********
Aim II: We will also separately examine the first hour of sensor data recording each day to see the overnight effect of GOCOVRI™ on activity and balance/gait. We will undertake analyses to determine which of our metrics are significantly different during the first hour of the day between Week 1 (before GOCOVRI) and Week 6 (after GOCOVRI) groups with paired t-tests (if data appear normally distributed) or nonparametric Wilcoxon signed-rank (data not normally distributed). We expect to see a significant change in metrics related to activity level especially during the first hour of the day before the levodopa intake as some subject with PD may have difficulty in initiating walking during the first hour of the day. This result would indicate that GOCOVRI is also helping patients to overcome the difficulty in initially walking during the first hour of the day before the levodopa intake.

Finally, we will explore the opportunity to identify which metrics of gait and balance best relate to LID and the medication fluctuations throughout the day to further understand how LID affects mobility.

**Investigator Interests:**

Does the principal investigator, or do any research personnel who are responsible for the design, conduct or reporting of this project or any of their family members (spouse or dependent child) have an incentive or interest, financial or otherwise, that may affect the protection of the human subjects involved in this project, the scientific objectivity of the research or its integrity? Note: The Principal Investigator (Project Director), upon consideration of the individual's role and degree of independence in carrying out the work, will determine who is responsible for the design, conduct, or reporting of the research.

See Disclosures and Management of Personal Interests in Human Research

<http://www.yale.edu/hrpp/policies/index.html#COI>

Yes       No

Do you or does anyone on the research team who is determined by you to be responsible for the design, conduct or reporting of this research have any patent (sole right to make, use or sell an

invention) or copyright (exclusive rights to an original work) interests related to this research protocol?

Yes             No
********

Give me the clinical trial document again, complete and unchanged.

Aim II: We will also separately examine the first hour of sensor data recording each day to see the overnight effect of GOCOVRI™ on activity and balance/gait. We will undertake analyses to determine which of our metrics are significantly different during the first hour of the day between Week 1 (before GOCOVRI) and Week 6 (after GOCOVRI) groups with paired t-tests (if data appear normally distributed) or nonparametric Wilcoxon signed-rank (data not normally distributed). We expect to see a significant change in metrics related to activity level especially during the first hour of the day before the levodopa intake as some subject with PD may have difficulty in initiating walking during the first hour of the day. This result would indicate that GOCOVRI is also helping patients to overcome the difficulty in initially walking during the first hour of the day before the levodopa intake.

Finally, we will explore the opportunity to identify which metrics of gait and balance best relate to LID and the medication fluctuations throughout the day to further understand how LID affects mobility.

**Investigator Interests:**

Does the principal investigator, or do any research personnel who are responsible for the design, conduct or reporting of this project or any of their family members (spouse or dependent child) have an incentive or interest, financial or otherwise, that may affect the protection of the human subjects involved in this project, the scientific objectivity of the research or its integrity? Note: The Principal Investigator (Project Director), upon consideration of the individual's role and degree of independence in carrying out the work, will determine who is responsible for the design, conduct, or reporting of the research.

See Disclosures and Management of Personal Interests in Human Research

<http://www.yale.edu/hrpp/policies/index.html#COI>

Yes       No

Do you or does anyone on the research team who is determined by you to be responsible for the design, conduct or reporting of this research have any patent (sole right to make, use or sell an

invention) or copyright (exclusive rights to an original work) interests related to this research protocol?

Yes             No